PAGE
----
Agriculture

Corn
jungmoon / Flickr

Recent data from the U.S. Department of Agriculture says that over 90 percent of U.S. field corn is genetically modified. That figure has nearly doubled over the past 10 years.

Most of the corn farmers plant has been embedded with a gene—usually from a bacteria—that protects the corn from pests or herbicides.

Ten years ago, less than half of the corn planted had a genetically modified trait. Today, 93 percent of all field corn does, up from 90 percent last year.

When U.S. Sen. Debbie Stabenow announced passage of the Farm Bill in February, she echoed a refrain from a car commercial.

“This is not your father’s Farm Bill,” she said.

Kristofor Husted / Harvest Public Media/KBIA

 

The head of the Environmental Protection Agency is touring farm country, trying to assure farmers that the agency isn’t asking for more authority over farmers and ranchers’ lands.

 


Grant Suneson

Missouri's Attorney General put his support behind a controversial amendment on the primary ballot. Chris Koster officially announced his endorsement of Amendment one, also known as the Right to Farm act.

In a short statement at the Missouri Farm Bureau in Jefferson City today, Koster cited the states reliance on agriculture, saying that failing to pass the measure could inhibit the success of Missouri farmers.

Abbie Fentress Swanson / Harvest Public Media

Former Missouri Lieutenant Governor Joe Maxwell says the ‘Right to Farm’ question before voters in August would give more protection to foreign corporations and take away from small farmers.

Maxwell, a Democrat, told reporters in Springfield Tuesday that Amendment 1 will give more liberty to corporations to buy and operate Missouri farmland.

dishfunctional / Flickr

Gov. Jay Nixon has vetoed legislation that would have shifted responsibility for regulating Missouri deer ranches to the Department of Agriculture instead of the Department of Conservation.

A growing number of Americans are buying raw milk. That's milk that has not been pasteurized to kill bacteria.

Peggy Lowe / Harvest Public Media

 

 

The largest association of U.S. physicians is calling for tighter rules on antibiotic use in livestock. 

Opponents of a proposed hog breeding operation in central Missouri are circulating petitions against the plan.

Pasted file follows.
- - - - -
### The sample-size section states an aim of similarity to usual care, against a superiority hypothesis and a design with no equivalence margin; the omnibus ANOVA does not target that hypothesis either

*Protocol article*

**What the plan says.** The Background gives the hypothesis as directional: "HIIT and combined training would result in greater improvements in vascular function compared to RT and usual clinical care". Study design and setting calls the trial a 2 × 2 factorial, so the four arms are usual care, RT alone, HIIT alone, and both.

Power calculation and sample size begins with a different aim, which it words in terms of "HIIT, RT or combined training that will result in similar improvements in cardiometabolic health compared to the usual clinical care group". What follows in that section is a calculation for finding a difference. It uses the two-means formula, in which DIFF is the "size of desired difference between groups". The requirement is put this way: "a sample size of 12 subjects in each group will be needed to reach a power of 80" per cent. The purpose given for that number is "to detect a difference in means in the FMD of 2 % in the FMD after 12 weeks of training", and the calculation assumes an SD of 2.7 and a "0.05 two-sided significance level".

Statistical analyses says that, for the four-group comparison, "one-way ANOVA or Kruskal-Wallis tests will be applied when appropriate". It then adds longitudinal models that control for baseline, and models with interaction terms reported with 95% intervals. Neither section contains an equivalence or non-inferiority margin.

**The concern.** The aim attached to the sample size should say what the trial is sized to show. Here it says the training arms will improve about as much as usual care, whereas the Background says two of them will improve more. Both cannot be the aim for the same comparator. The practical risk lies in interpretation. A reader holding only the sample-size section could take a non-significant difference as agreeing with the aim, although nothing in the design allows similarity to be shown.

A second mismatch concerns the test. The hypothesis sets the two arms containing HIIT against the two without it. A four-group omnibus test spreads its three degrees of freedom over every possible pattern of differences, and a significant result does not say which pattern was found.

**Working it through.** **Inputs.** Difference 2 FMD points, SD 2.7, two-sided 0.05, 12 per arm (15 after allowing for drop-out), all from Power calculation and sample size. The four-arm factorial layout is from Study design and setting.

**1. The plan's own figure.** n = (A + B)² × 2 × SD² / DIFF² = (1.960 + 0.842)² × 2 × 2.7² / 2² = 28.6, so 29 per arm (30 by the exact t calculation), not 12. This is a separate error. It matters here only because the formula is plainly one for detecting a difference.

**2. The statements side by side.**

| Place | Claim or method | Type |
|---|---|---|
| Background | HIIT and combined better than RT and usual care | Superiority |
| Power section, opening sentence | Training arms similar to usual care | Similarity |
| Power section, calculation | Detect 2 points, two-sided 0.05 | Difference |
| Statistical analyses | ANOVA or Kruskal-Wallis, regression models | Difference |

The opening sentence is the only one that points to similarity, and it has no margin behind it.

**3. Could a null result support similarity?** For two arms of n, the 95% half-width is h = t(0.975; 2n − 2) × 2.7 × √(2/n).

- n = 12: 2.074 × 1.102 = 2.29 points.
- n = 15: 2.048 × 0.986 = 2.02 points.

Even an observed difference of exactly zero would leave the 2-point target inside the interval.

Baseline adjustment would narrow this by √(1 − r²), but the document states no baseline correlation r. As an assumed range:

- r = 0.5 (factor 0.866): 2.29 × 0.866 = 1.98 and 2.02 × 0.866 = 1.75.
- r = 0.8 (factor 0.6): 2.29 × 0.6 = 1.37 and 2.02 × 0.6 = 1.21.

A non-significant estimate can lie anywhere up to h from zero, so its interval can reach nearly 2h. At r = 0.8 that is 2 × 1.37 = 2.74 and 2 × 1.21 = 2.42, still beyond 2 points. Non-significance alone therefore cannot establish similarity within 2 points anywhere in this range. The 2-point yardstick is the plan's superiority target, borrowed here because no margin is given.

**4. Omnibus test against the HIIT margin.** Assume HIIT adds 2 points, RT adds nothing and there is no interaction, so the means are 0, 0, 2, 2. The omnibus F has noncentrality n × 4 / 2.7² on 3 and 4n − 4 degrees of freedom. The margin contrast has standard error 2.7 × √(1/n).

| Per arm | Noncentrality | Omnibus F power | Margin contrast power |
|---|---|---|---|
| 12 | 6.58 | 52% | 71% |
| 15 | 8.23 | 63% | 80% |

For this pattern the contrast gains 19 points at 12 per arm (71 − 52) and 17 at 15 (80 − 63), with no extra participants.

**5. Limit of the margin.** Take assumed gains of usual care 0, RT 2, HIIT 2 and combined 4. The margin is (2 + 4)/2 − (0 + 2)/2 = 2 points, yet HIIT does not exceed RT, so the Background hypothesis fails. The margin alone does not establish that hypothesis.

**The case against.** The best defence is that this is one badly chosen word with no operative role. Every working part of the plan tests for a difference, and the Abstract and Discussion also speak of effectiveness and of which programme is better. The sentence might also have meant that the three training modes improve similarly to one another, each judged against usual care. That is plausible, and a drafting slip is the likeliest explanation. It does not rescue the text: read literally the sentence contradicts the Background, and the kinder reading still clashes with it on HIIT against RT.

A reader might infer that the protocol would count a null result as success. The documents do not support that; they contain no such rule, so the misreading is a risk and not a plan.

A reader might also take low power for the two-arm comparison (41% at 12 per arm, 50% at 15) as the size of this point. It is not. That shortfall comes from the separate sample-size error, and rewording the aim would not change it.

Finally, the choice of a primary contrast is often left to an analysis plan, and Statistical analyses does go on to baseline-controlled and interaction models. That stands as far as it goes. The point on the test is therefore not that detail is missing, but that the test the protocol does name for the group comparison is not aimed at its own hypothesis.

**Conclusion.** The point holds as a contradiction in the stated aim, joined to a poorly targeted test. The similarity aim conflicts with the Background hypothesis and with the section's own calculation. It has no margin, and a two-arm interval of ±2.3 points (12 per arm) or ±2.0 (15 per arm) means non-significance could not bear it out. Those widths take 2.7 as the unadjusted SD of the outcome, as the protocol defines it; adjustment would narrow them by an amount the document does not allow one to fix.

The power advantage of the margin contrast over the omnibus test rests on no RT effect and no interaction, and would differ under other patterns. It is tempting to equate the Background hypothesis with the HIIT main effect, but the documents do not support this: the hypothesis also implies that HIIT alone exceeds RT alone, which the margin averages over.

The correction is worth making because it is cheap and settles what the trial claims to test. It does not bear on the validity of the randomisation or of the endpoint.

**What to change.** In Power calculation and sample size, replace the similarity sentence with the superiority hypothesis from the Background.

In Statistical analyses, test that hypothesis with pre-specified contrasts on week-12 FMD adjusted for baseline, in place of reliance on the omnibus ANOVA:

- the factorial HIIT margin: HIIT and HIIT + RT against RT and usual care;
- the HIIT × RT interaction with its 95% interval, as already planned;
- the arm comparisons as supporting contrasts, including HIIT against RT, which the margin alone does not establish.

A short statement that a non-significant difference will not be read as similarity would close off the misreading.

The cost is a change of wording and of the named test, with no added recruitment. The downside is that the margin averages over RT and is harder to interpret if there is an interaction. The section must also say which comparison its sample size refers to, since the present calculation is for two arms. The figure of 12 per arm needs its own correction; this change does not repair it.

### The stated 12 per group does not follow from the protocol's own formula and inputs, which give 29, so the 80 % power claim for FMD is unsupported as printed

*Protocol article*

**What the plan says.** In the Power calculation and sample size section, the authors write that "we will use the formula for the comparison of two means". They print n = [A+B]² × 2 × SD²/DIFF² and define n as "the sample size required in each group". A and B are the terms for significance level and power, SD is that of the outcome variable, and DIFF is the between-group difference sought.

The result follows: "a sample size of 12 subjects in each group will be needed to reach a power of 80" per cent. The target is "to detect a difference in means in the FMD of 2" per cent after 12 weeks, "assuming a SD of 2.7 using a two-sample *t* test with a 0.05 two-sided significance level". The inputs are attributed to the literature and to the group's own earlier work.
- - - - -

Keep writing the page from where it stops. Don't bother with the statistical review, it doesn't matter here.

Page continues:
What's the most popular seafood in the U.S.? Shrimp. The average American eats more shrimp per capita than tuna and salmon combined. Most of that shrimp comes from Asia, and most of the salmon we eat is also imported. In fact, 91 percent of the seafood Americans eat comes from abroad, but one-third of the seafood Americans catch gets sold to other countries.

Drought hammers winter wheat across the Plains

Jun 27, 2014
Ariana Brocious / Harvest Public Media

 

Much of the Midwest and the Plains have been battling drought for years. And the current winter wheat crop looks like it will be one of the worst in recent memory, stressing farmers in the heart of the Wheat Belt – from Texas, Oklahoma, Kansas, Colorado and Nebraska.

In Nebraska, a full quarter of the winter wheat crop is rated poor to very poor, and Nebraska farmers are doing comparatively well. More than 40 percent of the wheat acres in Colorado are poor or worse; nearly 60 percent in Kansas and Texas; and an incredible 80 percent in Oklahoma.

Drought hammers winter wheat across the Plains

Jun 26, 2014
Ariana Brocious / Harvest Public Media

 

Much of the Midwest and the Plains have been battling drought for years. And the current winter wheat crop looks like it will be one of the worst in recent memory, stressing farmers in the heart of the Wheat Belt – from Texas, Oklahoma, Kansas, Colorado and Nebraska.

In Nebraska, a full quarter of the winter wheat crop is rated poor to very poor, and Nebraska farmers are doing comparatively well. More than 40 percent of the wheat acres in Colorado are poor or worse; nearly 60 percent in Kansas and Texas; and an incredible 80 percent in Oklahoma.

The Mexican town of Tequila in the western state of Jalisco is the heart of a region that produces the legendary spirit. Any bottle of tequila must be made from the Weber Blue species of agave, grown and distilled in this region.

Field after field of agave gives this land a blue hue, defining an economy and its traditions.

Grant Gerlock / Harvest Public Media

 

Drought is re-shaping the beef map and raising the price of steak. Ranchers are moving herds from California to Coloradoand from Texas to Nebraska seeking refuge from dry weather. And cattle producers in the Midwest are making the most of it.

drought farm field soybeans
Camille Phillips / Harvest Public Media

Opponents are planning to rally at the Missouri Capitol against a proposed amendment to the state Constitution establishing a "right to farm ."

The question on the state's Aug. 5 ballot asks voters whether the right "to engage in farming and ranching" should be "forever guaranteed" in the Missouri Constitution.

Critics contend the measure will lead to lawsuits over what farming practices are permitted, and to special protections for large agricultural special interests.

Supporters of the proposal say their goal is to protect and promote agriculture.

Frank Morris/Harvest Public Media

Some residents of central Missouri's Callaway County say they're exploring legal strategies to fight a proposed indoor hog farm near Kingdom City.